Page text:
You don't see financial planners put in people's retirement financial plans to do improvements to their primary residences simply because it might help the values it doesn't generate any retirement cash income.

                                  • @netjock: Look I'm really done here, we're a long way off the original OP and will just have to agree to disagree

                                  • @netjock:

                                    You seem to believe that your primary residence is an investment

                                    I think what you are failing to see is that just because something isn't classed as an investment in the tax legislation, doesn't mean it can't be. Lets face it, the way property is structured in Australia, it can absolutely be an investment vehicle. Plus you don't even need to live in the place 100% of the time you own it.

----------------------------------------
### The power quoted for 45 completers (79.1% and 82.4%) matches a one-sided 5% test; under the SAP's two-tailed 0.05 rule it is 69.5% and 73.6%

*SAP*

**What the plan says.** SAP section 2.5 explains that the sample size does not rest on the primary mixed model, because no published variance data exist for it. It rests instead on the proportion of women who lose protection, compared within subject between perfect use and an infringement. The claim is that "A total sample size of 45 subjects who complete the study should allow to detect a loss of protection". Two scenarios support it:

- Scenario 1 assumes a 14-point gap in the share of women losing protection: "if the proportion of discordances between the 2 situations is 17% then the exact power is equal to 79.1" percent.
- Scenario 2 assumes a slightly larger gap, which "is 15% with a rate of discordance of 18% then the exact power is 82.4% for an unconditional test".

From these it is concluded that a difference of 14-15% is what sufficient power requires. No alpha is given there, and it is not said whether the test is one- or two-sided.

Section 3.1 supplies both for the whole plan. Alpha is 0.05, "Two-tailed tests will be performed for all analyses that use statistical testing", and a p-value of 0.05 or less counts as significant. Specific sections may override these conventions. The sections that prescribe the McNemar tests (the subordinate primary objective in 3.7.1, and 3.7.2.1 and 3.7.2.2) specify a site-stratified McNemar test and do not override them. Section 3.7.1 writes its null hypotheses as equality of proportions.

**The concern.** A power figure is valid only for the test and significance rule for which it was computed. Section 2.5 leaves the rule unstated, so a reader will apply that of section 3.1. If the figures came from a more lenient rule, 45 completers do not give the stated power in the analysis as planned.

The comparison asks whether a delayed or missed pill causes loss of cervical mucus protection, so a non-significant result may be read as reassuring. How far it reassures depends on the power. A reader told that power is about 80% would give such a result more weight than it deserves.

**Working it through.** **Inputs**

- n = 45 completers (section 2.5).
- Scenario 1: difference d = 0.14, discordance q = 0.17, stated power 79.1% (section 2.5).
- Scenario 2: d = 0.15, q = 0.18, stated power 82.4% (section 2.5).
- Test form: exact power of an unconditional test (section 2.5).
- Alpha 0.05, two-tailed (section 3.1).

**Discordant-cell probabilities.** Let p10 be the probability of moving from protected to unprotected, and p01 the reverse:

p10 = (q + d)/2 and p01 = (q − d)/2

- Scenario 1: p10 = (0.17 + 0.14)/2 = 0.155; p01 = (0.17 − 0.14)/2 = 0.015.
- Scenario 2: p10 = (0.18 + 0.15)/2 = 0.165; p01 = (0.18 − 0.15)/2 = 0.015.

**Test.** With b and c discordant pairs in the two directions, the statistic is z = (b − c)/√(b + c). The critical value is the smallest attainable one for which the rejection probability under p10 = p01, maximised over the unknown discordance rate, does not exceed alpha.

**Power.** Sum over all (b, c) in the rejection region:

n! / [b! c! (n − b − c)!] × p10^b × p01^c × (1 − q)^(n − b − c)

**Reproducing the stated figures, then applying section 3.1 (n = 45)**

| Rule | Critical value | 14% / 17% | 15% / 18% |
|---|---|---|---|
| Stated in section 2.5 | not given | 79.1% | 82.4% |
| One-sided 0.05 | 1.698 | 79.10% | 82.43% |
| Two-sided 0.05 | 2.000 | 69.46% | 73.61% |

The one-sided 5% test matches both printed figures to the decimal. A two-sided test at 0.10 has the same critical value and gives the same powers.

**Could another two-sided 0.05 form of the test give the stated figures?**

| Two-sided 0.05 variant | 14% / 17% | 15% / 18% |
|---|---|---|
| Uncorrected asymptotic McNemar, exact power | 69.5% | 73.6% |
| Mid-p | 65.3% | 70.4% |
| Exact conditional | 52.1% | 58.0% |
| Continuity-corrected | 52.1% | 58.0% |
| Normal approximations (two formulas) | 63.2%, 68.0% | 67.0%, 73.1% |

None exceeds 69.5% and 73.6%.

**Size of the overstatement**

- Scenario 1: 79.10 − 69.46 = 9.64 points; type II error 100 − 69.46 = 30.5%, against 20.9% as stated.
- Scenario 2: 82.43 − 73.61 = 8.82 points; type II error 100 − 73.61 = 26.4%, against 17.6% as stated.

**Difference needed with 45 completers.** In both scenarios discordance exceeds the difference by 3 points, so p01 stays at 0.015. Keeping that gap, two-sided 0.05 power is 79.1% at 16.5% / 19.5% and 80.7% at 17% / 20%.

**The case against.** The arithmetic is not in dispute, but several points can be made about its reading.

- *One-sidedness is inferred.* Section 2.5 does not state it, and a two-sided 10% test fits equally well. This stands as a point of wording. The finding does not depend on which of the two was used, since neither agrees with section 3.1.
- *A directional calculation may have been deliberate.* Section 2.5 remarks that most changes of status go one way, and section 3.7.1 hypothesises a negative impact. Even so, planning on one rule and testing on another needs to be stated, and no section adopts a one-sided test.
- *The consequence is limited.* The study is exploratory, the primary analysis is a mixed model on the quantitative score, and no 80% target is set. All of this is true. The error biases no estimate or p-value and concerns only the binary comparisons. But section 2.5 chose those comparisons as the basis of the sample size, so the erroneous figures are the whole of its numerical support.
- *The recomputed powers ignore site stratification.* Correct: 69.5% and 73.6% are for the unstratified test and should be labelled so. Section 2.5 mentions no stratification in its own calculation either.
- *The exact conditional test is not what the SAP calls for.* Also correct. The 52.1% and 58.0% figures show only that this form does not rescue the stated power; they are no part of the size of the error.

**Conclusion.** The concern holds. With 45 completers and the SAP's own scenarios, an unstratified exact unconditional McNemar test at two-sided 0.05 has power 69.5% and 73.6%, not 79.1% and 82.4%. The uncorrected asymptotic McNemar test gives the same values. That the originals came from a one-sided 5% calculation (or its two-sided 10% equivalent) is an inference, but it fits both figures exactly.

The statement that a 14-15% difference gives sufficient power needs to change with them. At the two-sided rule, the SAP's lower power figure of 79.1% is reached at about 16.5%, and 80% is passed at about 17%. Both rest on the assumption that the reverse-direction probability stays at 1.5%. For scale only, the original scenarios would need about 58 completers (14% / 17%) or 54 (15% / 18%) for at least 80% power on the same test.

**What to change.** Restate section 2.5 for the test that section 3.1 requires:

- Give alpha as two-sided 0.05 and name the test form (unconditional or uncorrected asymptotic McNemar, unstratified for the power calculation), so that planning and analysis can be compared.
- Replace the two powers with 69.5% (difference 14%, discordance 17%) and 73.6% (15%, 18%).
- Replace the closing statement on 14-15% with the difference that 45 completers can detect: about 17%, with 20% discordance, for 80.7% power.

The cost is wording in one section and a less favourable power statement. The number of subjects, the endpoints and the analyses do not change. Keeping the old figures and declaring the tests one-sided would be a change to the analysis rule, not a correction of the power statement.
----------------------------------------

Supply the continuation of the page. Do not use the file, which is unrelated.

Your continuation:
You can buy an investment property. live in it for the first 12 months, leave, rent it out for 5 years and 11 months. Move back and repeat. Never have to pay a cent of CGT. Can't tell me that still isn't an investment property even though the ATO will happily allow me to call it my PPOR?

                                  • @netjock: Every place I've lived in has been an investment since I stopped renting. If you don't see it that way you either have money to burn or your doing it wrong.

      • I own an apartment and I can tell you the council rates plus body corporate fee cost exceed council rates for a house my parents own (just the next suburb but different council). The upside for all of this is I got into the property far cheaper than buying a house and I won't be homeless when I'm old and retired.

        • I won't be homeless when I'm old and retired.

          Providing you can afford those ever escalating council rates, strata fees and sinking fund. I hope your apartment isn't a large complex with fancy features.

          • @serpserpserp: Well, I'd just sell the apartment if that's the case and then move to overseas somewhere.